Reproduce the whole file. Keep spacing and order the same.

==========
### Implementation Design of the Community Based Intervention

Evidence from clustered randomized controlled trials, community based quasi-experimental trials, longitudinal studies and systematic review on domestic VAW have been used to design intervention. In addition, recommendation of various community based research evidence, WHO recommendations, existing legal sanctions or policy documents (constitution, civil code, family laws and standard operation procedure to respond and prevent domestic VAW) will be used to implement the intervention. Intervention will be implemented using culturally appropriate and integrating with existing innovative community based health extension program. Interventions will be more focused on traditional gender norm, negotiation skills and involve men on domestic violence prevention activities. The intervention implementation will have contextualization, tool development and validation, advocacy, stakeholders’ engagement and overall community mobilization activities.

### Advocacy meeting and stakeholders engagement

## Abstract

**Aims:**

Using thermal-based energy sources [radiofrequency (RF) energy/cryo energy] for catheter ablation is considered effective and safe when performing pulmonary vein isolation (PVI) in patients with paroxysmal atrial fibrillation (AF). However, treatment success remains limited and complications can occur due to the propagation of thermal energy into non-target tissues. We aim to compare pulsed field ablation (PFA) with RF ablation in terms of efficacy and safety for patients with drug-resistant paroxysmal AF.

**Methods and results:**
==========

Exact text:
### Implementation Design of the Community Based Intervention

Evidence from clustered randomized controlled trials, community based quasi-experimental trials, longitudinal studies and systematic review on domestic VAW have been used to design intervention. In addition, recommendation of various community based research evidence, WHO recommendations, existing legal sanctions or policy documents (constitution, civil code, family laws and standard operation procedure to respond and prevent domestic VAW) will be used to implement the intervention. Intervention will be implemented using culturally appropriate and integrating with existing innovative community based health extension program. Interventions will be more focused on traditional gender norm, negotiation skills and involve men on domestic violence prevention activities. The intervention implementation will have contextualization, tool development and validation, advocacy, stakeholders’ engagement and overall community mobilization activities.

### Advocacy meeting and stakeholders engagement

## Abstract

**Aims:**

Using thermal-based energy sources [radiofrequency (RF) energy/cryo energy] for catheter ablation is considered effective and safe when performing pulmonary vein isolation (PVI) in patients with paroxysmal atrial fibrillation (AF). However, treatment success remains limited and complications can occur due to the propagation of thermal energy into non-target tissues. We aim to compare pulsed field ablation (PFA) with RF ablation in terms of efficacy and safety for patients with drug-resistant paroxysmal AF.

**Methods and results:**